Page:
California just enacted protections for cannabis users and the industry, and two-thirds of Pennsylvania voters want marijuana to be legal there.
California is doing its best to solidify its status as a marijuana friendly state with Gov. Gavin Newsom signing 10 different weed-related bills into law this week.
One of the biggest changes is SB 1326 which creates a process for the state to enter into agreements with other states to allow cross-state cannabis transactions.
Now local jurisdictions in California can’t prevent the transportation of cannabis or cannabis products on public roads by a licensee transporting product in compliance with the amendment.
Newsom also signed a bill that would bar employers from discriminating against workers who use weed “off the job and away from the workplace.” California will become the seventh state in the country to protect workers in that way when the law goes into effect Jan. 1, 2024.
Drug screenings as part of a condition of employment are still legal, as long as the tests don’t screen for “nonpsychoactive cannabis metabolites.”
“For too many Californians, the promise of cannabis legalization remains out of reach,” Newsom said. “These measures build on the important strides our state has made toward this goal, but much work remains to build an equitable, safe and sustainable legal cannabis industry.”
You can see the full slate of new cannabis-related bills signed by the governor here.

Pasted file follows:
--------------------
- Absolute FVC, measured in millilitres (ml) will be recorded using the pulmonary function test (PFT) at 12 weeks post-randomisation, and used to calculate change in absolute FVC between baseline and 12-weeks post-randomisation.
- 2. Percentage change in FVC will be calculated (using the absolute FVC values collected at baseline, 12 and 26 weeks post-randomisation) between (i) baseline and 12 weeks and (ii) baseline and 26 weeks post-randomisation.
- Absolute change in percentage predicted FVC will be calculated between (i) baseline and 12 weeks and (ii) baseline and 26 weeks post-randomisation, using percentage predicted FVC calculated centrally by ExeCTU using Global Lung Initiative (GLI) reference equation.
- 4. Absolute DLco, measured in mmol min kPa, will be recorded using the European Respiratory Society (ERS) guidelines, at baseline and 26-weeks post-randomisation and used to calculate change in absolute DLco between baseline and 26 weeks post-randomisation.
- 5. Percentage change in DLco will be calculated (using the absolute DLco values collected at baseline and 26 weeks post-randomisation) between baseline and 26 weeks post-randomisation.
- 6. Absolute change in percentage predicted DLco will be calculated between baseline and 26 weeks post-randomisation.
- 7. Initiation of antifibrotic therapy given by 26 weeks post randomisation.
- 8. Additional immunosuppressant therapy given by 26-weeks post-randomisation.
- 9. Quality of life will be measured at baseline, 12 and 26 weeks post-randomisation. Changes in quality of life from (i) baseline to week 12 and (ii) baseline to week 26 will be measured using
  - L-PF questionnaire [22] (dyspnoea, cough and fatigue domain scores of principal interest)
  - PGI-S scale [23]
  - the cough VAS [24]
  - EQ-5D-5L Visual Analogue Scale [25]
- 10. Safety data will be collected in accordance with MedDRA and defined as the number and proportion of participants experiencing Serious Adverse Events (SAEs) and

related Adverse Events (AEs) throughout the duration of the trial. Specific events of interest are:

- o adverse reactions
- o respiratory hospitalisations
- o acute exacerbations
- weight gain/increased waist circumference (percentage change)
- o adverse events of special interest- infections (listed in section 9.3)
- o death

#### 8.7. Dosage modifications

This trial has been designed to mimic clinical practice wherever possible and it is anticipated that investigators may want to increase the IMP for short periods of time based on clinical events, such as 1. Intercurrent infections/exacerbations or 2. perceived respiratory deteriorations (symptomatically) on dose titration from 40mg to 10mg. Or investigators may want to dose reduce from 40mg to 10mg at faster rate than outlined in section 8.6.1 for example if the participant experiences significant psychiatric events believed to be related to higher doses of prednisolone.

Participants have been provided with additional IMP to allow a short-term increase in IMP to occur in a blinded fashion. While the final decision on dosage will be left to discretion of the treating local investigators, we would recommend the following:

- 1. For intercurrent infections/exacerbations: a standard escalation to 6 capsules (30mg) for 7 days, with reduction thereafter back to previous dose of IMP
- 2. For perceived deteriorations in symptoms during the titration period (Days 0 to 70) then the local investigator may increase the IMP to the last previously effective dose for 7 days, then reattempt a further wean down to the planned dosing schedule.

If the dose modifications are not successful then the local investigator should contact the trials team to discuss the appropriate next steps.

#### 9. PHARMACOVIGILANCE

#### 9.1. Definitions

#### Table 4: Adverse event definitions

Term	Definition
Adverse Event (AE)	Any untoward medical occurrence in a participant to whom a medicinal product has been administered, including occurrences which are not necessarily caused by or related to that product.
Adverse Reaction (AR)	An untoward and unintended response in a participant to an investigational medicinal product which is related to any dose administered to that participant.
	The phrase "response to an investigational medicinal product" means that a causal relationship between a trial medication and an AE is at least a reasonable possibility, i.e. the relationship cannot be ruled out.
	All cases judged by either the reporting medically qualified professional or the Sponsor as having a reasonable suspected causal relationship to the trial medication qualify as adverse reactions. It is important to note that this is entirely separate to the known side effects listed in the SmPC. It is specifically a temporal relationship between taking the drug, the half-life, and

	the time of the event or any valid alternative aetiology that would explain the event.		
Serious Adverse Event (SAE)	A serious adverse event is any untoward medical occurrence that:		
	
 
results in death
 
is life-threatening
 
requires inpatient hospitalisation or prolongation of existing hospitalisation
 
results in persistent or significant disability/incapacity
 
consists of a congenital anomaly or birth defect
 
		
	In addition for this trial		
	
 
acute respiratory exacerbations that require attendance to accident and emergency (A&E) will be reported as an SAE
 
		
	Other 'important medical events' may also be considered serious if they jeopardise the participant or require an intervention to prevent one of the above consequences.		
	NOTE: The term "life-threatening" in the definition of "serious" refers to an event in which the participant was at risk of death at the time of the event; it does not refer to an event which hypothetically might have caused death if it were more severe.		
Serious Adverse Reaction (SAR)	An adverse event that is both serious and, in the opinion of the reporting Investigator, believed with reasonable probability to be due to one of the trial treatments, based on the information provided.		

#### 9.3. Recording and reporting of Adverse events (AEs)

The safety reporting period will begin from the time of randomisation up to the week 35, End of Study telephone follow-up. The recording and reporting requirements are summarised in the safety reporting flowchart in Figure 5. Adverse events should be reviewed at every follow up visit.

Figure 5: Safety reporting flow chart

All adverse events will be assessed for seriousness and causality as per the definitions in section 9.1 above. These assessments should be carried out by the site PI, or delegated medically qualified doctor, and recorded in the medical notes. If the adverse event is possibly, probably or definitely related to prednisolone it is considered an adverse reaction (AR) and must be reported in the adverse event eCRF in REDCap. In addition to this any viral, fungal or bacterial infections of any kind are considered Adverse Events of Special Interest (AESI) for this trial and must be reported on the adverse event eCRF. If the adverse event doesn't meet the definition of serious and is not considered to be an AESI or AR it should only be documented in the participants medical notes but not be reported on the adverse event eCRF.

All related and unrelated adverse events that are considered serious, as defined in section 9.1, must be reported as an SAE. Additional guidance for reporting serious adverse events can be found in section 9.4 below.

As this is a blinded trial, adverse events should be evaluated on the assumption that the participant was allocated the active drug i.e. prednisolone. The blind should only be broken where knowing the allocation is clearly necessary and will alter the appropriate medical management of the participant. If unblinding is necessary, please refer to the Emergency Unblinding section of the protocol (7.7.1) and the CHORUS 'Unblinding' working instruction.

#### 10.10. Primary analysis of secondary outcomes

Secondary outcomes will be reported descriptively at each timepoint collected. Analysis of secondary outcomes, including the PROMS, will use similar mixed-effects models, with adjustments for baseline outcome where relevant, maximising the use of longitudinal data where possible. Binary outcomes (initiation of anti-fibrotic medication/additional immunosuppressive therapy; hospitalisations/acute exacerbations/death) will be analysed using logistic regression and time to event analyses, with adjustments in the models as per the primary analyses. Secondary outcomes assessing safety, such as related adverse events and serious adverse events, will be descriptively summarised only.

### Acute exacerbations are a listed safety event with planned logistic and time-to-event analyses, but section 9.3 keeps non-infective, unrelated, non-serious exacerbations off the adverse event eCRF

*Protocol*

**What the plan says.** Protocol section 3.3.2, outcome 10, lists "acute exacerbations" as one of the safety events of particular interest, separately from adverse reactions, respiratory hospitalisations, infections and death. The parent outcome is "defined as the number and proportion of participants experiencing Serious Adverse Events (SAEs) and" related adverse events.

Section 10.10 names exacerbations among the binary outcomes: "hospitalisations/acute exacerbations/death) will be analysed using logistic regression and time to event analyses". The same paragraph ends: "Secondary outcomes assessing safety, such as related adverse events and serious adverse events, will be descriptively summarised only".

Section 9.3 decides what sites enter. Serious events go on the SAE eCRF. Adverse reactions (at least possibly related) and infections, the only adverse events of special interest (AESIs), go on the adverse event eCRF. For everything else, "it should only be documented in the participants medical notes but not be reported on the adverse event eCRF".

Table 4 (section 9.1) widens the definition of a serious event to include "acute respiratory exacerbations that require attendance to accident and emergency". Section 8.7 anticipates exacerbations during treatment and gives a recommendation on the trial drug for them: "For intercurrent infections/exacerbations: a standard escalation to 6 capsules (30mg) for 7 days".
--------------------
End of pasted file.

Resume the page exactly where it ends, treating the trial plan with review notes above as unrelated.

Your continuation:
Pennsylvania Voters Support Legalization
Two-thirds of Pennsylvania voters support marijuana legalization in the state, according to a new CBS News survey.
The 66% of voters in favor of legalization represent an 8 point increase over a previous poll taken in April 2021. Just 34% of voters remain opposed to legalization.
“It’s just the right thing to do. Education, after-school programs, affordable housing, things of that nature and investing that money and creating jobs and helping communities who were hit the hardest by the prohibition,” state Rep. Amen Brown, who is the sponsor of a legalization bill in the state, said.
The state of Minnesota could be losing up to $46 million in tax revenue by not taxing newly legal edible cannabis products, according to a new study.
The state legalized edible cannabis product in July, but the legislation that made it legal had no tax provisions in it, leading to research from the University of Minnesota-Duluth that found that the state could be losing out on tens of millions of dollars in tax revenue.
“If Minnesota were to implement a cannabis tax, the state would have a new source of money that could be used to benefit the state and its residents,” the study said, according to the Twin Cities Pioneer Press. “Perhaps the legislature will consider this opportunity in future legislative sessions.”
The UMD study based its figure on the growth in legal cannabis tax revenues from other states, including Colorado, Michigan, and Oregon.
iPhone Health Update for Cannabis
The newest version of Apple’s Health app on iOS 16 allows users to track how their medications might interact with other substances, including weed, alcohol and tobacco.
The Health app in the U.S. will let users point their iPhone camera at a pharmaceutical label to add a medication. The app will then send an alert if there are potential “critical interactions with their medications.”
There are nearly 400 known interactions between prescribed medicines and marijuana, 26 of which are categorized as major,” Marijuana Moment reported, citing Drugs.com.